In the first example you can see that you can immediately call the returned function, which results in a somewhat unusual syntax of two argument lists next to eachother. There’s another special thing happening here: the returned function referes to the stag and etag variables. That this works outside of the wrap function is because of the closure like behaviour of functions in Javascript. When a function is defined, it stores a pointer to the current scope. This scope is restored when the function is called.

Using functions as objects

In the last example, an array is converted to a table, each item in the array is wrapped with a <TD> element. If we want a vertical table layout, instead of horizontal, each item must be wrapped with both a <TR> element and a <TD> element. So we must create a new function again:

var TABLE=wrap('TABLE');var TR=wrap('TR');var TD=wrap('TD');

document.write(TABLE(arr.reduce(
function (item) {
return TR(TD(item));
}
)));

TR(TD(item)) is like function composition, written as ‘TR o TD’, and pronounced as ‘TR after TD’. So we’d like to write this as:

document.write(TABLE(arr.reduce(TR.after(TD))));

In Javascript functions are objects too, and they can also have methods. So we can extend the function prototype so that the after method is available to all functions.

Function.prototype.after=function(g) {

var f=this;
return function(x) {
return f(g(x));
}
}

Using methods as functions

Update: Dan Shappir pointed out to me that is useful for event handlers and callback function too. Read more about that here.

When doing higher order programming in an object oriented language, you’d want to pass methods as arguments. But there’s a problem. Let’s make an element class with a wrap method:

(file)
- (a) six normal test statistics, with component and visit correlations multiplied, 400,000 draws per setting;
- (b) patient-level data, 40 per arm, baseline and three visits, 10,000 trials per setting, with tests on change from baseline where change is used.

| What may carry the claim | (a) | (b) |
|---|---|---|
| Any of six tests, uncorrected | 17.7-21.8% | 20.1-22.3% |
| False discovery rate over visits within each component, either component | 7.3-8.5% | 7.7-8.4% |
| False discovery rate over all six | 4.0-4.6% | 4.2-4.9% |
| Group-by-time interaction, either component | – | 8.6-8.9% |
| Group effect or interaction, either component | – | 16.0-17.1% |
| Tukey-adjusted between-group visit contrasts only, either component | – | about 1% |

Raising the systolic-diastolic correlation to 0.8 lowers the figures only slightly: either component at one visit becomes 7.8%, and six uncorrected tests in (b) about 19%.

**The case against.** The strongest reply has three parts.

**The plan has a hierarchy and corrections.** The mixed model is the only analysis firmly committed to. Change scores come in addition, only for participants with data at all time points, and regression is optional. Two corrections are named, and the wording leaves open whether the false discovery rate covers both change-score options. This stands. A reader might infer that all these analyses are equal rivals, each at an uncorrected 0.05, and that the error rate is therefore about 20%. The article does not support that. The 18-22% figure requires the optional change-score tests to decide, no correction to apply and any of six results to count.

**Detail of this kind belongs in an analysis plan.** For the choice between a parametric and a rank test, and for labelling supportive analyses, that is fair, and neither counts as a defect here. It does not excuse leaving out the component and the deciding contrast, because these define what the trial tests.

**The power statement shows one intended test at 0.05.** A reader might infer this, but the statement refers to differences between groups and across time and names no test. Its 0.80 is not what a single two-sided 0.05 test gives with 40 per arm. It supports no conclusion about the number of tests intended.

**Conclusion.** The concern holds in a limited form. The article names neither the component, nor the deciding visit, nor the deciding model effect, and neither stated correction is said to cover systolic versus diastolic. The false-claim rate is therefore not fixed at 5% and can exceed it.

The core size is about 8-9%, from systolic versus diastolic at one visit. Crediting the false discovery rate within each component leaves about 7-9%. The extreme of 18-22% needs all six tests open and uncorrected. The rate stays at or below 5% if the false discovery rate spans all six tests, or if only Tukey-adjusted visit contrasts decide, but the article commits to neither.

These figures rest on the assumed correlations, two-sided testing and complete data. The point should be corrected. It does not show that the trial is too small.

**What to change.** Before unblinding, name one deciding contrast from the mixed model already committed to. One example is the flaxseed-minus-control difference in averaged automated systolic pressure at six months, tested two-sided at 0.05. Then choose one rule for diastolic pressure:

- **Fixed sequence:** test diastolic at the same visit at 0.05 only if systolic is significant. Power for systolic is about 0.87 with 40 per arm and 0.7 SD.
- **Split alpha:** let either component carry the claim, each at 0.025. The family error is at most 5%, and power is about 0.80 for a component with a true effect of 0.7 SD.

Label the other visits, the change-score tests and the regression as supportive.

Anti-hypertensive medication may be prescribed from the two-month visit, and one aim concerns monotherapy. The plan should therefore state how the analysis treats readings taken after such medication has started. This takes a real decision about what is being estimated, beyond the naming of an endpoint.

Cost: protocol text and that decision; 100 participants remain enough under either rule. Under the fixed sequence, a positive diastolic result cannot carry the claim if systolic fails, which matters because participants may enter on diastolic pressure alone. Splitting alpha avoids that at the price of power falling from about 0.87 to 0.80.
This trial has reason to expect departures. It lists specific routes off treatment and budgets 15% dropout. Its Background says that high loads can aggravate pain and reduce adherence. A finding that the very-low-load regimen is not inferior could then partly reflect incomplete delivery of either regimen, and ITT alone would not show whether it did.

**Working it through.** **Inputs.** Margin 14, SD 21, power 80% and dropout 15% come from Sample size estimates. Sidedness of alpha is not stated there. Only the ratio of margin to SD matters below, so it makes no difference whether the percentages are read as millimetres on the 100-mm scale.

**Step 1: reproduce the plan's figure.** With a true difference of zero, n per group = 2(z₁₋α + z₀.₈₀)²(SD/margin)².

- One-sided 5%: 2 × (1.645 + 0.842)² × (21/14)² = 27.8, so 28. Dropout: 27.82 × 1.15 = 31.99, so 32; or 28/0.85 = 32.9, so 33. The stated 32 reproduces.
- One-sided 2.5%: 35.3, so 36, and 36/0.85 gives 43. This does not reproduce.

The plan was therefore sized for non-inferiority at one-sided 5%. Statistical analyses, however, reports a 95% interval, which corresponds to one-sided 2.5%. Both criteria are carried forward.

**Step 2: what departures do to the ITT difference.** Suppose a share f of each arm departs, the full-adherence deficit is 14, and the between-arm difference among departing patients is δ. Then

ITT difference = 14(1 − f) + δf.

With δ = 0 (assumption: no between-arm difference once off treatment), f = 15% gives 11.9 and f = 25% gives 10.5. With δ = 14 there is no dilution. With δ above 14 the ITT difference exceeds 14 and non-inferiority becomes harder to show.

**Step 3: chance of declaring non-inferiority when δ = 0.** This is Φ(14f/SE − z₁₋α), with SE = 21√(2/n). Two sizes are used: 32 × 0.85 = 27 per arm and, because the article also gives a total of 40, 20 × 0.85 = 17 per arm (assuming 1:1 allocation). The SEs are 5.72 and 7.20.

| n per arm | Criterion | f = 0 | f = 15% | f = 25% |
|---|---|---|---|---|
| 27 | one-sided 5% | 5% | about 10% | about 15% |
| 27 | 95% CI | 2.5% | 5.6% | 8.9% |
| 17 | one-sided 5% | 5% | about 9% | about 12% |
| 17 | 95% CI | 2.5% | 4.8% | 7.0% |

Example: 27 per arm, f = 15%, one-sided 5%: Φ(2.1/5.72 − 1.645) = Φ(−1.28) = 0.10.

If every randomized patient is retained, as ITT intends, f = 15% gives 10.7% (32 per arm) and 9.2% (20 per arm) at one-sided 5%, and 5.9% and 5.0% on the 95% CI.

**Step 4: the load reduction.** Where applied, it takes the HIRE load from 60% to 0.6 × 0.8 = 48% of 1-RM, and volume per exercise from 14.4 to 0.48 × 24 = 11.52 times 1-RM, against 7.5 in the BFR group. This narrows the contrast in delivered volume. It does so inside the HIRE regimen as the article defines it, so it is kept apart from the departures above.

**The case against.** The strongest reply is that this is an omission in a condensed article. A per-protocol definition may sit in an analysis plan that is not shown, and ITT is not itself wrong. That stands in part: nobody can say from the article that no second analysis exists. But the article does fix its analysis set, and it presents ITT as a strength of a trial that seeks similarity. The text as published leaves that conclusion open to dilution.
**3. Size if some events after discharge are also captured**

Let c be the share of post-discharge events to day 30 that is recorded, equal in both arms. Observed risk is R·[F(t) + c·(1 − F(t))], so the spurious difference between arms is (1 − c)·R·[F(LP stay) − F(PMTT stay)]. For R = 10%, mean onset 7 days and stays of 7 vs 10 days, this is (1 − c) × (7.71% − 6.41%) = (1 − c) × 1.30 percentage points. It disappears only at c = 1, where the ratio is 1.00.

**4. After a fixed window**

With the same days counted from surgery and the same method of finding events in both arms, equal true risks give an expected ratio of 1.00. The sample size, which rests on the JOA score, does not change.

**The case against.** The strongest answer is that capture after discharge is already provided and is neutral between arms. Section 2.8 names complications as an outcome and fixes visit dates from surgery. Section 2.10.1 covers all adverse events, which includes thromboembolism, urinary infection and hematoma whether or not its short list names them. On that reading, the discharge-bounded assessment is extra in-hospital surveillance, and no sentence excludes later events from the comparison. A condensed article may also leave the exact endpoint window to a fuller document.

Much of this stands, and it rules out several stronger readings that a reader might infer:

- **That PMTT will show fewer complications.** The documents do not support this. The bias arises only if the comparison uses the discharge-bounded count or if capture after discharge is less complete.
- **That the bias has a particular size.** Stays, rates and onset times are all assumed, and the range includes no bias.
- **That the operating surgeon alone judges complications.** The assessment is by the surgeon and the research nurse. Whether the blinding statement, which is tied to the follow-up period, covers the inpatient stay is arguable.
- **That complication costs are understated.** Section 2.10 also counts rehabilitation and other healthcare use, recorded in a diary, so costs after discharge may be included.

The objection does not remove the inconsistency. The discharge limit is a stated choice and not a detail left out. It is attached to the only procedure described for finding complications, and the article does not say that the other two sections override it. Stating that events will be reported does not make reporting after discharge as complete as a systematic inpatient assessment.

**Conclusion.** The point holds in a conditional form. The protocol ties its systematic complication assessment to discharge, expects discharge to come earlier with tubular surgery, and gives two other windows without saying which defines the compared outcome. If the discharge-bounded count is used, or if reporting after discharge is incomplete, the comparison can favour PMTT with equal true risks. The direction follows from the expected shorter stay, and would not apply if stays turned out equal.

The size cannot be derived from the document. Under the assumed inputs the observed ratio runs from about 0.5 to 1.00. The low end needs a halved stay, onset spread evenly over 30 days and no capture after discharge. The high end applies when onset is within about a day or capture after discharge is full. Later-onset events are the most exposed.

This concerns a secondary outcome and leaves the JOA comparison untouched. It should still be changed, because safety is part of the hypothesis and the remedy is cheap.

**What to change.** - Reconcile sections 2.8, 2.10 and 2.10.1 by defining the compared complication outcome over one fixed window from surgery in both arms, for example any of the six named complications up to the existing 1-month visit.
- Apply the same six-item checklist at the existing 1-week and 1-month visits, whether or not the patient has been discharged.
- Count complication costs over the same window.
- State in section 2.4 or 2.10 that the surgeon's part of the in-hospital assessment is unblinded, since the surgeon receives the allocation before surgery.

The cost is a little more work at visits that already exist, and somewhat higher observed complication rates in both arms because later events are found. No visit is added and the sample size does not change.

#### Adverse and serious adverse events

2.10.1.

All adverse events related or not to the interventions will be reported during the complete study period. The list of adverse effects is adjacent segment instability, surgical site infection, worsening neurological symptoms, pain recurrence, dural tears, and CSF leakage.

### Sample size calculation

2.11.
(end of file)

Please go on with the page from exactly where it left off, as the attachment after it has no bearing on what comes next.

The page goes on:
function element(tag) {

this.stag='<'+tag+'>';
this.etag='</'+tag.replace(/s.*/,'')+'>';
this.wrap=function(x) {
return this.stag+x+this.etag;
}
}

P=new element('P');
// this works:
document.write(P.wrap('This is a paragraph.'));
// this fails:
document.write(arr.reduce(P.wrap));

Why does this fail? Because when P.wrap is passed to the reduce function, only the function is passed, where this has a different meaning. But there’s a little trick that makes method passing work:

function element(tag) {

this.stag='<'+tag+'>';
this.etag='</'+tag.replace(/s.*/,'')+'>';
var me=this;
this.wrap=function(x) {
return me.stag+x+me.etag;
}
}

P=new element('P');
// this still works:
document.write(P.wrap('This is a paragraph.'));
// and now this works too:
document.write(arr.reduce(P.wrap));

It looks like it’s the same, but me is just a variable where this has a special meaning to every function. Javascript will make sure the wrap method will still know what me points to, no matter where the method is used.

When should you use this?

Modularisation

When you have 2 (or several) functions that are almost the same except for a small part of the code, then you should consider to combine these functions into one. Replace the part that is different with a function call to a separate function. This function is passed to the new more general function as an argument.

Something different

When you’ve grown bored of writing for-loops (like I did), methods like reduce will be a welcome change in programming style. For me, higher order programming has made Javascript a lot more fun, and I hope you’ll have fun with this too!

2010-05-25T22:58:54+00:00 August 18th, 2006|JavaScript|0 Comments